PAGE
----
Planned class action suit by Uber drivers gets support

05 March 2021 - 17:34
The Centre for Transformative Regulation of Work (Centrow) at the University of the Western Cape says it supports a planned class action suit against Uber that its drivers are employees and not independent contractors. Stock photo.
The Centre for Transformative Regulation of Work (Centrow) at the University of the Western Cape says it supports a planned class action suit against Uber that its drivers are employees and not independent contractors. Stock photo.
Image: 123RF/ammentorp

The Centre for Transformative Regulation of Work (Centrow) at the University of the Western Cape (UWC) says it supports a planned class action against Uber SA, and its holding company in the Netherlands, Uber BV.

Centrow said its research, and that of labour law specialists elsewhere, supported Uber drivers’ claim that Uber had misclassified them as independent contractors whereas they were employees.

Centrow's support follows an announcement made late last month by Mbuyisa Moleele Attorneys in Johannesburg, assisted by Leigh Day in the UK, that a class action will be filed in the Johannesburg labour court against Uber BV and Uber SA on behalf of SA Uber drivers.

The law firms said the claim will be based on the drivers’ entitlement to rights as employees under SA legislation and will seek compensation for unpaid overtime and holiday pay.

The planned action follows a decision by the UK Supreme Court on February 19 that Uber drivers should be legally classified as workers rather than independent contractors, and as such are entitled to similar benefits.

Leigh Day represented the UK Uber drivers in the case in which the lower courts, including the English Court of Appeal, also ruled in favour of the drivers.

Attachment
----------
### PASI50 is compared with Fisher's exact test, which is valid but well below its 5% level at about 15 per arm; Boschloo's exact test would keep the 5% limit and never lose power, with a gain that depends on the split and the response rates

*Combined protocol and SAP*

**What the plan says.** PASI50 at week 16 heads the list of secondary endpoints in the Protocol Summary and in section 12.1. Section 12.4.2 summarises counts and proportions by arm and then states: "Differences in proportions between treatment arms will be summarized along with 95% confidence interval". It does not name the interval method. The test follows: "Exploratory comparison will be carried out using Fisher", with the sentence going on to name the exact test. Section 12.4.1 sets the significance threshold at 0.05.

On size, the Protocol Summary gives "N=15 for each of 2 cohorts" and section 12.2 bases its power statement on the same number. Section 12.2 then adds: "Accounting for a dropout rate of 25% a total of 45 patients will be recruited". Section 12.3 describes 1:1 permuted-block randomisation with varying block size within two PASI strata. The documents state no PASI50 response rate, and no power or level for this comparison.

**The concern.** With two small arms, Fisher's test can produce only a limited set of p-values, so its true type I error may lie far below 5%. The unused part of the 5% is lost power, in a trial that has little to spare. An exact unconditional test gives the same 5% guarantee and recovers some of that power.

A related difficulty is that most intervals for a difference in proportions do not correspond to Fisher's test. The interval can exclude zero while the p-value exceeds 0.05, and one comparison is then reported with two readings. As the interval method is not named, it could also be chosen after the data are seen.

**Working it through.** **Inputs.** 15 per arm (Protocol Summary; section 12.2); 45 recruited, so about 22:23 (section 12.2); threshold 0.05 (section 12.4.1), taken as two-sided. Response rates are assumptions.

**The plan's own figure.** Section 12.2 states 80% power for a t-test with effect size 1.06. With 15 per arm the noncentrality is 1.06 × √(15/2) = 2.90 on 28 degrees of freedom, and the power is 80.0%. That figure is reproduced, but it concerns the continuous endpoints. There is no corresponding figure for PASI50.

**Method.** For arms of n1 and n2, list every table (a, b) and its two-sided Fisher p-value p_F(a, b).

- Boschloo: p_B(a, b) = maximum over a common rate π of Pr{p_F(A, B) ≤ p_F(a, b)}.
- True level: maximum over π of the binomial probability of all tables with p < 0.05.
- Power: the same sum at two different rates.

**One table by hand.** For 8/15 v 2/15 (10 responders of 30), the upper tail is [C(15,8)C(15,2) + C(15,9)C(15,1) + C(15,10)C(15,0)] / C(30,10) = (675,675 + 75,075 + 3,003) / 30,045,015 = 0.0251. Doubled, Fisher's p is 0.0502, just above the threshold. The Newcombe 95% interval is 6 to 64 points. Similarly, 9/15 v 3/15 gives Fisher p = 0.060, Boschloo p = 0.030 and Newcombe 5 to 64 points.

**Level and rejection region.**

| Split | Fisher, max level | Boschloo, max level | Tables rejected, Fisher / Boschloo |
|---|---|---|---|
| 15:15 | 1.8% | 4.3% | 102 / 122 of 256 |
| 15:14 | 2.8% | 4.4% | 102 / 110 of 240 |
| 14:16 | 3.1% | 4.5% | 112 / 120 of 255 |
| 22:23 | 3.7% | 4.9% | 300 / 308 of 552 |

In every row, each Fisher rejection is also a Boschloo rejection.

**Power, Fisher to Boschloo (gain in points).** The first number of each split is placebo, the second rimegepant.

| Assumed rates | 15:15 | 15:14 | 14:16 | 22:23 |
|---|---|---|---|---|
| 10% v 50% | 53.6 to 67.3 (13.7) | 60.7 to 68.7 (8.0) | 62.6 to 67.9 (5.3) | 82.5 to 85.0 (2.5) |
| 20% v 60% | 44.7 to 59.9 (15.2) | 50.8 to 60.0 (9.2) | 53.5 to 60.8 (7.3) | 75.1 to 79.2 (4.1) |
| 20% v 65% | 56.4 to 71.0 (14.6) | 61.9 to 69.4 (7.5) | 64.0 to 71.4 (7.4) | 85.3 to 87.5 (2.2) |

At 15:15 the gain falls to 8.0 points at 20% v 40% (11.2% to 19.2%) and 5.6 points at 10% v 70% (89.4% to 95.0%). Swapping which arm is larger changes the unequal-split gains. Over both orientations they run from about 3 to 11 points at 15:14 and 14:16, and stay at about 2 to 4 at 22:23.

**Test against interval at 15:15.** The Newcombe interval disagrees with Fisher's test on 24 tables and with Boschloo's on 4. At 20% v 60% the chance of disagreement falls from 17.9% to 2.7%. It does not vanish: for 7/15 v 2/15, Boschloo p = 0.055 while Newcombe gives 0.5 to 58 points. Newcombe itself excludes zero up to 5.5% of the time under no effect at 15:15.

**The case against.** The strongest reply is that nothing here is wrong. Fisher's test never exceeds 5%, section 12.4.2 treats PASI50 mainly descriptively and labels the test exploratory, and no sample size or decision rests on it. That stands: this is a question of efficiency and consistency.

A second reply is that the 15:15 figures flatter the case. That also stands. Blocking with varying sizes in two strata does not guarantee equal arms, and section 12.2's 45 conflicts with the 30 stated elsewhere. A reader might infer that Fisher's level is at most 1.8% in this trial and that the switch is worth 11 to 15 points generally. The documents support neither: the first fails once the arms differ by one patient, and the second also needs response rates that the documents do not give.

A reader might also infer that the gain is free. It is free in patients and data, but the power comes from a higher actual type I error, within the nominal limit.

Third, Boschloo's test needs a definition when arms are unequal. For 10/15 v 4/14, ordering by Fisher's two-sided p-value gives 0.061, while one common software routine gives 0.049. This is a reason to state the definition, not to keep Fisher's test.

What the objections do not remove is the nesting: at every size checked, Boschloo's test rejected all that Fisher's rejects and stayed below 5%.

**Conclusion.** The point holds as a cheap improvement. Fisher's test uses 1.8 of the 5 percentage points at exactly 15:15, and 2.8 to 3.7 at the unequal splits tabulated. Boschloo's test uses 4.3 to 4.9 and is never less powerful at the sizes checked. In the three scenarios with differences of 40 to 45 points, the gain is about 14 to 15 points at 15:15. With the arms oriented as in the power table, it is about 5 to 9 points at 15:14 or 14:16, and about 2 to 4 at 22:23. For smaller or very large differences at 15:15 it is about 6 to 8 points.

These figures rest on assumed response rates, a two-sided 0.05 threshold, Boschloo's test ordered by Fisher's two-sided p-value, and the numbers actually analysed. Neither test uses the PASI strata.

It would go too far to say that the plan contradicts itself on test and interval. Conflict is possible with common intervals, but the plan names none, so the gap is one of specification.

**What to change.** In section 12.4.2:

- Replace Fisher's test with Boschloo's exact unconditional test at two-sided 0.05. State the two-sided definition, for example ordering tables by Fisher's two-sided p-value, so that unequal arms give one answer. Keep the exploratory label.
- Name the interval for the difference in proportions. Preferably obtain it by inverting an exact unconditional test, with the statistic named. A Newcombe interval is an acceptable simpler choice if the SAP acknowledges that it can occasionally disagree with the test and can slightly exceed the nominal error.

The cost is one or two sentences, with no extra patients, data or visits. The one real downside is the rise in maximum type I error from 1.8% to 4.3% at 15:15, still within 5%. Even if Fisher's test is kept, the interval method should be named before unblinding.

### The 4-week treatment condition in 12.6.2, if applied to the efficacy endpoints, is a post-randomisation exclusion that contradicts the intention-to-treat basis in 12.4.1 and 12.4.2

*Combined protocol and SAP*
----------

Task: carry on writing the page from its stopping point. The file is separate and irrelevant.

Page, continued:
SA legislation relating to employment status and rights — the Labour Relations Act (LRA) and the Basic Conditions of Employment Act (BCEA) — was very similar to UK employment law, it said.

Centrow said the planned action is set to be a landmark case that will go a long way to protecting the rights of platform workers and freelance contractors throughout the country.

As in most countries, worker protection in SA was mainly limited to employees. Uber drivers were denied this protection because Uber classified them as independent contractors, Centrow said.

“However, research and court judgments in SA and around the world have demonstrated that many 'independent contractors' are employees in all but name and are misclassified for the purpose of avoiding applicability of protective legislation.”

Centrow said this stance has once again been confirmed by the recent judgment of the Supreme Court of the UK that Uber drivers are not independent contractors, but that they work for Uber and are entitled to the applicable statutory protection.

“We therefore call on trade unions and progressive researchers to join in giving any possible support to the class action, also in the form of research where necessary to clarify contentious legal or practical issues.”

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